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Rekindling The Spirit Of A Galaxy Far, Far Away In 'Star Wars: The Force Awakens'
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Rekindling The Spirit Of A Galaxy Far, Far Away In 'Star Wars: The Force Awakens'

Movie Reviews

Rekindling The Spirit Of A Galaxy Far, Far Away In 'Star Wars: The Force Awakens'

Rekindling The Spirit Of A Galaxy Far, Far Away In 'Star Wars: The Force Awakens'
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The newest installment of the Star Wars franchise features many of cast members from George Lucas' '77 classic. Reviewer David Edelstein calls the J.J. Adams' film fun — if not particularly original.

TERRY GROSS, HOST:

This is FRESH AIR. Well, I'm very curious to hear what our film critic David Edelstein has to say about the new "Star Wars" movie, which is about to open. Advanced sales are astronomical. The director and co-writer is not series creator George Lucas, it's J.J. Abrams. But cast members from the original 1977 film, including Harrison Ford, Carrie Fisher and Mark Hamill, appear, joined by newer characters. Here's David's review.

DAVID EDELSTEIN, BYLINE: With the opening of the seventh "Star Wars" movie, "The Force Awakens," it's a happy day for fans, and a bittersweet one for George Lucas, creator of Luke Skywalker, Han Solo, Princess Leia, the Force and a new era in blockbuster filmmaking. Why bittersweet? Well, I once interviewed a young woman at a "Lord Of The Rings" movie marathon who teared up explaining how director Peter Jackson did a great job because he was a fan of Tolkien's books and understood what they meant to other fans - whereas Lucas, in his "Star Wars" prequels, forgot all that. The idea that a sequel done by a fan would be better than one by the creator seems counterintuitive. But it's the subtext of what Lucas recently said - that this was the "Star Wars" movie the fans have been looking for. Largely, that's because its template is very similar to the first film. "The Force Awakens," directed by J.J. Abrams, opens with a backwards title crawl announcing that Luke Skywalker has vanished and a bunch of other stuff. The take-away is the dark side of the force, once the Empire, is now embodied by the First Order, which borrows its rhetoric and architecture from the Third Reich. The resistance, led by General - not Princess - Leia had sent its best pilot, Poe Dameron, played by Oscar Isaac, to someone played by Max von Sydow to get a map to Luke's location. Don't ask why - I couldn't tell you. The First Order massacres a bunch of people and captures Poe, who has already hidden the map inside his droid, BB-8 - a rolling ball topped with half another ball with the manner of a yelping puppy. The droid ends up with two young characters - Finn, played by John Boyega, and Rey - spelled R-E-Y - played by Daisy Ridley. Those two are the core of "Star Wars: The Next Generation," and expertly contrived to appeal to millions. Finn was kidnapped and enslaved to fight as a stormtrooper for the First Order, but an attack of conscience made him throw off his white armor and escape. Rey's back story isn't yet known, but she's a scavenger on a desert planet - not unlike Luke. And it's quickly clear she's a budding Jedi. As they run with BB-8 from First-Order troops, Finn keeps trying to save her - but she's the better fighter.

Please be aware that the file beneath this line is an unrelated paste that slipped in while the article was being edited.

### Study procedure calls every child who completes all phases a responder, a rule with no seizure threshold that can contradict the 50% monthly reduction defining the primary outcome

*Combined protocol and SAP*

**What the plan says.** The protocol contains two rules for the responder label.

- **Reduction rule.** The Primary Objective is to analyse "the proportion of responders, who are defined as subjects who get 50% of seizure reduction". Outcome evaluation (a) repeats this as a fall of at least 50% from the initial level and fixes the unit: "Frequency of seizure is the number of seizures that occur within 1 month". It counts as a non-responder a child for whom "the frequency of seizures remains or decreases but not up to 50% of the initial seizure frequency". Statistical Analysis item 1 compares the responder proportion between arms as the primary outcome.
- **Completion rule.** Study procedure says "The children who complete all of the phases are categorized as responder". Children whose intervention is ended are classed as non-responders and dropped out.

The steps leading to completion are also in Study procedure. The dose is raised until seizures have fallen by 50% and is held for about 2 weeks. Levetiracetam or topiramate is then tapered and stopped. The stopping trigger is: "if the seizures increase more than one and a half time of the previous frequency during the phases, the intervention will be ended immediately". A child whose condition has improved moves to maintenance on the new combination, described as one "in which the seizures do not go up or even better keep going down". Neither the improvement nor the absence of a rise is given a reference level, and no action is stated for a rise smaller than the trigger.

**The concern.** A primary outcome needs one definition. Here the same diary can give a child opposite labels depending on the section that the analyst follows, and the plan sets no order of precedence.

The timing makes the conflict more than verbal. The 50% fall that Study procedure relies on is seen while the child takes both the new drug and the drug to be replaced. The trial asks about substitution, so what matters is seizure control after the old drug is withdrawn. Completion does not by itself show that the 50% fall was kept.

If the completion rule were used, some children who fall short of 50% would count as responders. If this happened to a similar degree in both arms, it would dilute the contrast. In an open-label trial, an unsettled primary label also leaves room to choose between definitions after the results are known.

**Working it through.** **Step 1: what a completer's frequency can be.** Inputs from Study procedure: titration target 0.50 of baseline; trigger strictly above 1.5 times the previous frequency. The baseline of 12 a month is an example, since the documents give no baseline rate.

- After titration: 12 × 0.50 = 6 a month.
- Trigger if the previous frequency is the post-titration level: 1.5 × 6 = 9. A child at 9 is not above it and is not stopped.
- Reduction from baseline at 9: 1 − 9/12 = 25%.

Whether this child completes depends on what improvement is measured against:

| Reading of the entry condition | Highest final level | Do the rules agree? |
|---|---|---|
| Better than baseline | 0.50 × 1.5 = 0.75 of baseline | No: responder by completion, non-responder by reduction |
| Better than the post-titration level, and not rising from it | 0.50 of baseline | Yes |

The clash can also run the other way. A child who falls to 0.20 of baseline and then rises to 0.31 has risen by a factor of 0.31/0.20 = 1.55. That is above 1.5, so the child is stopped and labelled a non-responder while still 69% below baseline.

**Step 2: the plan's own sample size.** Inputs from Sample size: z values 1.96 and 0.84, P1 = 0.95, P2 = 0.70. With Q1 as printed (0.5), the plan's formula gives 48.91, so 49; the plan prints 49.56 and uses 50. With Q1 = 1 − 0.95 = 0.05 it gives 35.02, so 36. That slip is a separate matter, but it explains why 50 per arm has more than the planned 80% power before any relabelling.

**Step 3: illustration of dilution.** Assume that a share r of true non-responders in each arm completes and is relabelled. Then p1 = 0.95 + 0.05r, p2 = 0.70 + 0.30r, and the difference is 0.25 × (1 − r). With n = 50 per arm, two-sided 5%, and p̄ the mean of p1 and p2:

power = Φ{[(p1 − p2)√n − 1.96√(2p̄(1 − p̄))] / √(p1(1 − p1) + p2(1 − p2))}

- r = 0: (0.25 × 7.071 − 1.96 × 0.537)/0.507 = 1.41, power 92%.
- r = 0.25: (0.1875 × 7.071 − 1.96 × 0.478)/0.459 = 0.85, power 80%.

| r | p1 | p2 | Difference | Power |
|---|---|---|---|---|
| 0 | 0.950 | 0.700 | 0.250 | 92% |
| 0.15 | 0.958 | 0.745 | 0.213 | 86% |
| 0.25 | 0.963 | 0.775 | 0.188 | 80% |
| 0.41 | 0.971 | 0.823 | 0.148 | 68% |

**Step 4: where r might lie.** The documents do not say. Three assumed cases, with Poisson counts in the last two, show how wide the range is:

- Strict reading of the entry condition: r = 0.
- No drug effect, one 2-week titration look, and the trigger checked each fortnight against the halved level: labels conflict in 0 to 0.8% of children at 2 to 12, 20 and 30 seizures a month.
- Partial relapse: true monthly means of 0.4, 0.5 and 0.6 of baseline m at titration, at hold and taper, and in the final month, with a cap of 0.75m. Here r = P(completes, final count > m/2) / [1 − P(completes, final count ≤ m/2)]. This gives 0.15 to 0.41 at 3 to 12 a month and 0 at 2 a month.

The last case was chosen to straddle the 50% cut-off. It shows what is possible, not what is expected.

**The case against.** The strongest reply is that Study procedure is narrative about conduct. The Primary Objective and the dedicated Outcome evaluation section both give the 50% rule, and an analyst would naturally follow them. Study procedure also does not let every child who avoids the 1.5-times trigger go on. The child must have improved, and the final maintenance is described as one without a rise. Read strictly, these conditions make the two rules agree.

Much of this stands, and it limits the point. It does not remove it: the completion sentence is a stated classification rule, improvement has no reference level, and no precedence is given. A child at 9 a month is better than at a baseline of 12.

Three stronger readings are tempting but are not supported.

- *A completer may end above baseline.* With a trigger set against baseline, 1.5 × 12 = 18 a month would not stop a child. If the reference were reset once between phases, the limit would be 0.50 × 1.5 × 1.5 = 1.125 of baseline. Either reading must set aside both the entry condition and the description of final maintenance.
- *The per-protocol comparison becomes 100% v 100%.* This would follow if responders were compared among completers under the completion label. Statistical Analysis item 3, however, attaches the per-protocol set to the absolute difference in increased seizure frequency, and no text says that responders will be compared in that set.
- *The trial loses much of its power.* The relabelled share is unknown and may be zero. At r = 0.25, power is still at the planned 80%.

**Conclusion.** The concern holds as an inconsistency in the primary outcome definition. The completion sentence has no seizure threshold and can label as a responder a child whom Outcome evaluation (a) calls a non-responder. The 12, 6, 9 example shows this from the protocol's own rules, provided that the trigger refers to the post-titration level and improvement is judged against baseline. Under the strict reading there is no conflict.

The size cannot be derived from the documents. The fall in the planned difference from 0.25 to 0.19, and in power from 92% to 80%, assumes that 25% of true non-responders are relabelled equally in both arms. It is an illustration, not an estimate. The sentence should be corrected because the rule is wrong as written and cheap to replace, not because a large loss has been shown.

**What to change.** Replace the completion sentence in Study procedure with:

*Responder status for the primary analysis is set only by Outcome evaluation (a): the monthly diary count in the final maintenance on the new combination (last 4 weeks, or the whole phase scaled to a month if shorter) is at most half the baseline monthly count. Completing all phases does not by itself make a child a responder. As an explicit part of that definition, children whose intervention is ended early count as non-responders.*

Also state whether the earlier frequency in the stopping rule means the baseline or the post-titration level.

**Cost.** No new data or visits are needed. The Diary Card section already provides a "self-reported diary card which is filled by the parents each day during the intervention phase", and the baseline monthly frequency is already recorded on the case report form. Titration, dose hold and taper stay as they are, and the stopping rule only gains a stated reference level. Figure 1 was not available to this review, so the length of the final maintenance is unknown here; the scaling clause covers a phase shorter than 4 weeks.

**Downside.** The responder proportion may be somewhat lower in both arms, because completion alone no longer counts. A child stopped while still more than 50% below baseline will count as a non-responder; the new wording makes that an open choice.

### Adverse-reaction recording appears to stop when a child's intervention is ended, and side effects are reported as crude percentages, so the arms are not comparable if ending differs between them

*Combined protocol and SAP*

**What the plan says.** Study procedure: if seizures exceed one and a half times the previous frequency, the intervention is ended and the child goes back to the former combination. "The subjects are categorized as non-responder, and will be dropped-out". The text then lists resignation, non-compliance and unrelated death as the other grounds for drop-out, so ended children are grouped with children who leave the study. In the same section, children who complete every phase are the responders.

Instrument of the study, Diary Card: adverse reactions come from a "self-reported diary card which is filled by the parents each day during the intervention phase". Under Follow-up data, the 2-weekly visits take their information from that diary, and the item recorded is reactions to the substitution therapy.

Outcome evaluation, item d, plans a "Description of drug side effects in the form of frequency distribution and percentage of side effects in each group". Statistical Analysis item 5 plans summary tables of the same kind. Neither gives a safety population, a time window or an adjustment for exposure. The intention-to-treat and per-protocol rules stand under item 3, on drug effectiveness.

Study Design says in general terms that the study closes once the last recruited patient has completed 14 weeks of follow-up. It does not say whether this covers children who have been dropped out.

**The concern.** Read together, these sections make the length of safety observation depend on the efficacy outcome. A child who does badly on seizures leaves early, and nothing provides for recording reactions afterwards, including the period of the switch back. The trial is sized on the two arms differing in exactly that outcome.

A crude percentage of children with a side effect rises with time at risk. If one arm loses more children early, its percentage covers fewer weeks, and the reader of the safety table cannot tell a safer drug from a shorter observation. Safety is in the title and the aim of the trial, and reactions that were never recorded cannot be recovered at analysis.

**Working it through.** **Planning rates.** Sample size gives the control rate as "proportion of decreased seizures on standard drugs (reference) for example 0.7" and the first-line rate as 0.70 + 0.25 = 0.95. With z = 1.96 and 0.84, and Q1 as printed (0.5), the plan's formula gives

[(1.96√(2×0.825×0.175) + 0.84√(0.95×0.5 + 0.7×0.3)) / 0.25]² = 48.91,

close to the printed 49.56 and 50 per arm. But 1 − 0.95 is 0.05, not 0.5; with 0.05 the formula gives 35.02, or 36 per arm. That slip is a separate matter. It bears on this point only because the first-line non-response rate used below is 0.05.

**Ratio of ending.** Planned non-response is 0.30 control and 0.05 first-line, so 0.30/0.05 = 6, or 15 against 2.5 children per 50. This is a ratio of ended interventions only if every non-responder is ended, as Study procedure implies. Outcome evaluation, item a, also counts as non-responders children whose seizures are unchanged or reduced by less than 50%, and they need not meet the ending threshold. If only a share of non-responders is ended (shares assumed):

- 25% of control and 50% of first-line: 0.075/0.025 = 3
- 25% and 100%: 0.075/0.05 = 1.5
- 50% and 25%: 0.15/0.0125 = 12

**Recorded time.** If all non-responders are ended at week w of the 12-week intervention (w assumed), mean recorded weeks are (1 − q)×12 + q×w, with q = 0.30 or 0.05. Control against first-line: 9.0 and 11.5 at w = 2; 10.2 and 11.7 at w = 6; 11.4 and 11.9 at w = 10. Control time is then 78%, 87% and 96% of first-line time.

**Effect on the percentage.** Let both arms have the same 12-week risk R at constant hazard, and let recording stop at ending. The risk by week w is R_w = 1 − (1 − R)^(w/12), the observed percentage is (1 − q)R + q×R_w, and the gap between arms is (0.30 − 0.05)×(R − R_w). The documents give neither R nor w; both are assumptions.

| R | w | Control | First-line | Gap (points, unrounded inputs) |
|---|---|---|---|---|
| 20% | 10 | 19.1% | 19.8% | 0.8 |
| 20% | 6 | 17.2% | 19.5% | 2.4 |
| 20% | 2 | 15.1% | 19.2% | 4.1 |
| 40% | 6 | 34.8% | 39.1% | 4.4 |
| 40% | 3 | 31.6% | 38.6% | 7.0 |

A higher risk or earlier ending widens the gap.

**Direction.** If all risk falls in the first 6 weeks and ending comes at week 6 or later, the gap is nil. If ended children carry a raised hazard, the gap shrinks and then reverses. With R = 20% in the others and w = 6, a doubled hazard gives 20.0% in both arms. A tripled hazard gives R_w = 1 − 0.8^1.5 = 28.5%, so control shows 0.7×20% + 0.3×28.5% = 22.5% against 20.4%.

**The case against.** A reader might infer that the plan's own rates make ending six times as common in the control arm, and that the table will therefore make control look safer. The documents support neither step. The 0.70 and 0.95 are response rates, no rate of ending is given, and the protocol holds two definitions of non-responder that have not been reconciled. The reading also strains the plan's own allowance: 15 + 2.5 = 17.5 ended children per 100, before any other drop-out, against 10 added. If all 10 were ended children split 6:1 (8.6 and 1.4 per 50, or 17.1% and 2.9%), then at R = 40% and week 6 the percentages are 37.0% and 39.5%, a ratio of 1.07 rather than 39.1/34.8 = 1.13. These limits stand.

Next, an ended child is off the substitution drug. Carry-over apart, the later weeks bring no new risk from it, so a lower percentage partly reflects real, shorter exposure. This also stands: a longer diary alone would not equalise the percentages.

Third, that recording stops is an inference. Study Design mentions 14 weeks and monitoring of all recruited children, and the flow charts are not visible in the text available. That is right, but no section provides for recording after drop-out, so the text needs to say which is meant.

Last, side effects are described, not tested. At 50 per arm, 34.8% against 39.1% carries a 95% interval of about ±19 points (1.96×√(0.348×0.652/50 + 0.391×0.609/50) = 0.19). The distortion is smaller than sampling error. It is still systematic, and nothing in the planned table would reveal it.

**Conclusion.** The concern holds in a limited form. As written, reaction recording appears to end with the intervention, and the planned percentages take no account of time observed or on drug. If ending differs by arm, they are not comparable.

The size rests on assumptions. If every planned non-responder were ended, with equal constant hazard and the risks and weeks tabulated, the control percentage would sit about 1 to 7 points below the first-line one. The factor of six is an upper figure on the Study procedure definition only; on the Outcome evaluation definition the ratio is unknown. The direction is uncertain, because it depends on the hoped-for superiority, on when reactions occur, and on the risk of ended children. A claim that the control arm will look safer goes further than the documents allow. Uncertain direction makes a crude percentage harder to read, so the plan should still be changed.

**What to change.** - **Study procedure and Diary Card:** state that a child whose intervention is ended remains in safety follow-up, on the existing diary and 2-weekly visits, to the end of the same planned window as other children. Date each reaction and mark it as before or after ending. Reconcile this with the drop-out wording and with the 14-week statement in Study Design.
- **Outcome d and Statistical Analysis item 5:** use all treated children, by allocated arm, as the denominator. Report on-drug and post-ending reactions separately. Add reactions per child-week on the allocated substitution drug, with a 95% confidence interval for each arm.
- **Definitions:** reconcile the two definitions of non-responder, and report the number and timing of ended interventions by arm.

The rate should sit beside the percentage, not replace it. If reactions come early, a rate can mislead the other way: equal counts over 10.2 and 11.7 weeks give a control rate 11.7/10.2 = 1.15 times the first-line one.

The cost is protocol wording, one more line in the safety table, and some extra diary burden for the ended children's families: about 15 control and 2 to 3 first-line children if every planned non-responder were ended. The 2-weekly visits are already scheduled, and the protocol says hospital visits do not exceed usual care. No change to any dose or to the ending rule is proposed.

(SOUNDBITE OF FILM, "STAR WARS: THE FORCE AWAKENS")

JOHN BOYEGA: (As Finn) We can't outrun them.

DAISY RIDLEY: (As Rey) We might in that quad jumper.

BOYEGA: (As Finn) We need a pilot.

RIDLEY: (As Rey) We've got one.

EDELSTEIN: Many have complained that Lucas's was a boy's universe. But nowadays, princesses fight their own battles, and it makes sense the newest Jedi will be female. Daisy Ridley has pugnacious jawline and a wiry grace, and Boyega is one of those young actors so expressive he wears his heart on his sleeve and his trembling light saber. The third wheel is bad guy Kylo Ren, the junior Darth Vader played by Adam Driver, who's shockingly good when he snatches off his black helmet-mask and throws light saber temper tantrums. Maybe you already know Ren's background, but I'm not saying. The movie is all about merging the old and new plot streams, and audiences will go nuts when the regulars appear. Though his voice is a croak, Harrison Ford slips into the swashbuckling Han Solo role with youthful vigor. And Carrie Fisher's cracked, deepened voice gives Leia new depth. Peter Mayhew's Wookiee Chewbacca has lots of laugh lines - or yowls. There is the joy of rediscovery and the tragedy of loss. Director J.J. Abrams is the opposite of an original. He helped rekindle "Star Trek," aped Spielberg in "Super Eight," and here does a good imitation of Lucas, circa 1977. "The Force Awakens" hits its marks, and with familiar actors, costumes, sound effects and John Williams' lush score, it conjures up many of those old feelings. Audiences will adore it and wait eagerly for the continuing adventures of Rey and Finn and Ren and Poe. I had fun too - but it was fun of seeing something fairly successfully redone, not something fresh and surprising. The movie is so brilliantly unoriginal it's almost mystical.

GROSS: David Edelstein is film critic for New York magazine. If you'd like to catch up on recent FRESH AIR interviews you missed, like our interview with Jeffrey Tambor, who plays a trans woman on the Amazon series "Transparent," or Cary Fukunaga, who directed season one of "True Detective" and the new Amazon film "Beasts Of No Nation" about child soldiers, or Andrew Haigh, who directed the new film "45 Years" and was the showrunner for the HBO series "Looking," check out our podcast. You'll find those, and lots of other FRESH AIR interviews.

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